"There was a vice president at Lehman Brothers, one of my favorite people I ever worked for," the cyclist said earlier this month, sitting in the lounge of a downtown Philadelphia hotel, gesturing ardently. "He was patient with me and really helped me learn the ropes. We were talking about synergy and I asked what it was. He's explaining it to me, 'These two power plants join; it takes less people to do the job.' I'm like, 'What about their families?' And he just looks at me and says, 'Oh no. You're in the wrong job.'
"I felt a lot of times like I was playing dress-up."
Stevens moved on to another investment house and began riding a bike regularly in early 2008. She had been introduced to bike racing a little more than a year before when a sister -- one of her four siblings from Acton, Mass. - coaxed her into entering a cyclocross race in the Bay Area. Within a few months, she'd sunk $1,000 into her first road bike and was daydreaming about trading her office-bound life for a different existence.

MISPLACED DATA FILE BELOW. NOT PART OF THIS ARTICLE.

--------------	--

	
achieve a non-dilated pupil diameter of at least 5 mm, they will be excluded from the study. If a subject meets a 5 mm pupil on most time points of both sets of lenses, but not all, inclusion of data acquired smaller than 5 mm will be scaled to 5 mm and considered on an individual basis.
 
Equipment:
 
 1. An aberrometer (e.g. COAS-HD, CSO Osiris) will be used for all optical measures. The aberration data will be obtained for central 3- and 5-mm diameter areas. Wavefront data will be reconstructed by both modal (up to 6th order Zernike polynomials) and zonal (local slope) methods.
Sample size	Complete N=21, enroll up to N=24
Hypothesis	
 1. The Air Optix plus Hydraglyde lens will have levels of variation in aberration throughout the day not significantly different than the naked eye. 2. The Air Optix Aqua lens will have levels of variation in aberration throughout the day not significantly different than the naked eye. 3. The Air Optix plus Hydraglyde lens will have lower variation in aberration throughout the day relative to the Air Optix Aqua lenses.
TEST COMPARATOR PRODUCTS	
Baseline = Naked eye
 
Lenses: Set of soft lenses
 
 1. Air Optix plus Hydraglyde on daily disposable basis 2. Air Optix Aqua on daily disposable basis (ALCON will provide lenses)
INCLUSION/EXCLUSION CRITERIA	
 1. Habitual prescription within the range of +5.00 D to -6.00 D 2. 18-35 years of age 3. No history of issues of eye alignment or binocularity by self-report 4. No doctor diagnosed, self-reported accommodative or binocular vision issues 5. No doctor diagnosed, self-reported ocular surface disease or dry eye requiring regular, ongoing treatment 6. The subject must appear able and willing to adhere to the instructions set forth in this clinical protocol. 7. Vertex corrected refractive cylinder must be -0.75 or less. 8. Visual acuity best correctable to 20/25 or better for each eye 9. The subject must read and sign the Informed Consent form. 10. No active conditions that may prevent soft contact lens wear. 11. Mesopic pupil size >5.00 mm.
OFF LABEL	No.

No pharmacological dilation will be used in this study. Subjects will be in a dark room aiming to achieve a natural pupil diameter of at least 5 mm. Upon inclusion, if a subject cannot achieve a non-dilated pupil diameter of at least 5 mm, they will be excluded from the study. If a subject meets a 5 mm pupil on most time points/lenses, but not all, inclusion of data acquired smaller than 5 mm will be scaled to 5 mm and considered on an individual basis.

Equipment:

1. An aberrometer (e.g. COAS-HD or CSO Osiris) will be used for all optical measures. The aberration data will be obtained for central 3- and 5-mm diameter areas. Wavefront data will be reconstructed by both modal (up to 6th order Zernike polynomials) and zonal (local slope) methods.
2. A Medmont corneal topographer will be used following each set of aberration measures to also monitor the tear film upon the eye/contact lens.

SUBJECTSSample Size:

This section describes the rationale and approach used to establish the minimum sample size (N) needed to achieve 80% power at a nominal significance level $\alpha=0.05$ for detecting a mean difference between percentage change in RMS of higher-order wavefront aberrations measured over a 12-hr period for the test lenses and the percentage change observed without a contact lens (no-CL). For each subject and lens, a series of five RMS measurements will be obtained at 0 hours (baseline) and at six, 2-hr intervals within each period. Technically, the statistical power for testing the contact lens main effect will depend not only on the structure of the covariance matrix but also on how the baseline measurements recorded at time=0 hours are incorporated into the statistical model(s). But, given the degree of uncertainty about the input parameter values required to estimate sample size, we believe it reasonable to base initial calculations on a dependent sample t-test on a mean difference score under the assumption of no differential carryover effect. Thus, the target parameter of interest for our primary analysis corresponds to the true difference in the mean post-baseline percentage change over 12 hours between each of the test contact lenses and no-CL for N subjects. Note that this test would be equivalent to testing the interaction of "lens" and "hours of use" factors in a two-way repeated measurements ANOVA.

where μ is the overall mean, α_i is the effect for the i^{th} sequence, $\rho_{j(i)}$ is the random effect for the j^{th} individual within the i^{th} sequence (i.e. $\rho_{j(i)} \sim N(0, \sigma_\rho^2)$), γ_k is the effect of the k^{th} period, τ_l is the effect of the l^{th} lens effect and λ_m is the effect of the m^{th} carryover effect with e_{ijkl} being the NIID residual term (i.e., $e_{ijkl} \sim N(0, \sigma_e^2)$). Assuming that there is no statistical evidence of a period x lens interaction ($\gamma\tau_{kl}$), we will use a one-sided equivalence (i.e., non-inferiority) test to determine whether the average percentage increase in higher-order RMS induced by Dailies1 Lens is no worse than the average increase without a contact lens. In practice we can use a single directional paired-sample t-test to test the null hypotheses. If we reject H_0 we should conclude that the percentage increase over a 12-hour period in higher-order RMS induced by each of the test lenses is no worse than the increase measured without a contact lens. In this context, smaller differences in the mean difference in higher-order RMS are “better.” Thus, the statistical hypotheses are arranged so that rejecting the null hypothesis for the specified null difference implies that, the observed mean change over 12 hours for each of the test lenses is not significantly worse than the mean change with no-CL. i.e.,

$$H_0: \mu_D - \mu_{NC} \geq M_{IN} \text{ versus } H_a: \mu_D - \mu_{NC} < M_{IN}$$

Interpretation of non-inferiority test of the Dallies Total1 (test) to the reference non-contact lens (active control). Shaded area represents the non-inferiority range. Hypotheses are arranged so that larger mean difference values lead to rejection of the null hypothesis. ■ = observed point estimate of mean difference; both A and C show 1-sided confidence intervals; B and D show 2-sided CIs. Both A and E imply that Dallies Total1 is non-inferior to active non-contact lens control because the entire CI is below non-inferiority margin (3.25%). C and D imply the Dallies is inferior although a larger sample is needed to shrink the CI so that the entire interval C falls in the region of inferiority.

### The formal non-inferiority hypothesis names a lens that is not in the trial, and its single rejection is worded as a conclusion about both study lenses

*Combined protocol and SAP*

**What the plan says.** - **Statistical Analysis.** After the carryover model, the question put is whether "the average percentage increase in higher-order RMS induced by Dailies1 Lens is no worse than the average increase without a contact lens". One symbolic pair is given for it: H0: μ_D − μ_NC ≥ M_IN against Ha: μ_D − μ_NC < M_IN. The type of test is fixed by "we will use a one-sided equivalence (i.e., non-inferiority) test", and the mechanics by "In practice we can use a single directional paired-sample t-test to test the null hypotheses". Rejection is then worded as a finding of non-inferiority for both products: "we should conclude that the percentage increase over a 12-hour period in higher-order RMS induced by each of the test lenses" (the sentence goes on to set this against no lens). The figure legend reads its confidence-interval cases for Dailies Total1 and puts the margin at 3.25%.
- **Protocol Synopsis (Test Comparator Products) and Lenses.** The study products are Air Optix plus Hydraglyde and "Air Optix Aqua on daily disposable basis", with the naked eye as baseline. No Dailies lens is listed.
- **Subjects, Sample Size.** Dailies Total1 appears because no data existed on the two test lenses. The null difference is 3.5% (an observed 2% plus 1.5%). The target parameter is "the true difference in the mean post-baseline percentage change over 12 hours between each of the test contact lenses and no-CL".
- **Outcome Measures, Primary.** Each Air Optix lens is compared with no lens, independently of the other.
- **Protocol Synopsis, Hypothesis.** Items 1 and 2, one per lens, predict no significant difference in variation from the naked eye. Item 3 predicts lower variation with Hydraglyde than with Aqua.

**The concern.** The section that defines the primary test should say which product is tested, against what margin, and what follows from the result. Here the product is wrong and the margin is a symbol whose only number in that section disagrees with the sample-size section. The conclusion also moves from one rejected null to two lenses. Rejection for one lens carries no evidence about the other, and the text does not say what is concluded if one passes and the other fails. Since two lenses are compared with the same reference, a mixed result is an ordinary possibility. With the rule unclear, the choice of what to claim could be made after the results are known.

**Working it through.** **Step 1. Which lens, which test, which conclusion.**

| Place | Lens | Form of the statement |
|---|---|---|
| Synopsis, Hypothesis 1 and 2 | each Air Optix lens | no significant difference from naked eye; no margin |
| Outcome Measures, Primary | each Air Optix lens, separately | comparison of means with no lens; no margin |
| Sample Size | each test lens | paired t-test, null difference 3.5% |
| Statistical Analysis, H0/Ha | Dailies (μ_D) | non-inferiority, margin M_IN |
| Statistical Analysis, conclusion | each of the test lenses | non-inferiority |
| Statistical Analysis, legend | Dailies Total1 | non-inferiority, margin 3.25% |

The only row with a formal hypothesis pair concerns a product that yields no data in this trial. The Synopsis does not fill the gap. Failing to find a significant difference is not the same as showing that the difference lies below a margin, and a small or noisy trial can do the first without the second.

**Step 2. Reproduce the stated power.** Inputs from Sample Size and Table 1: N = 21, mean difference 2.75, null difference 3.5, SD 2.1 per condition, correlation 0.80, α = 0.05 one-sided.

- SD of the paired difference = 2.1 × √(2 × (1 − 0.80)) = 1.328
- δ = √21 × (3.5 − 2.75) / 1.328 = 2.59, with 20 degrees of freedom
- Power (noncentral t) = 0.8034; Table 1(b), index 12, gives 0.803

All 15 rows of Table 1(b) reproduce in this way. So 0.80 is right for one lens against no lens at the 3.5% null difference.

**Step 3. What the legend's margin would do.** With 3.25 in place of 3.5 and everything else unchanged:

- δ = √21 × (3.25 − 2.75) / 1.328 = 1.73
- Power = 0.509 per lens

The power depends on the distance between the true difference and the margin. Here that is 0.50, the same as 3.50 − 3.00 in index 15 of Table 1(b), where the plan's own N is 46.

By the spring of 2009, she had progressed from winning local races to elite events and decided a skinsuit fit her better than business attire. She gave notice, gave up her Greenwich Village apartment and gave her city garb to her younger sister. She sold some of her furniture on Craig's List and put the rest out on the corner of West 3rd Street and LaGuardia Place for the taking.
"I've learned I don't need a lot of stuff," she said. "It's been liberating."
After two full seasons of almost pure upside as a professional, Stevens feels a bit more like a marked woman. "It's different this year," she said. "People know who I am and there's a little bit more pressure. It's wonderful to be completely unknown."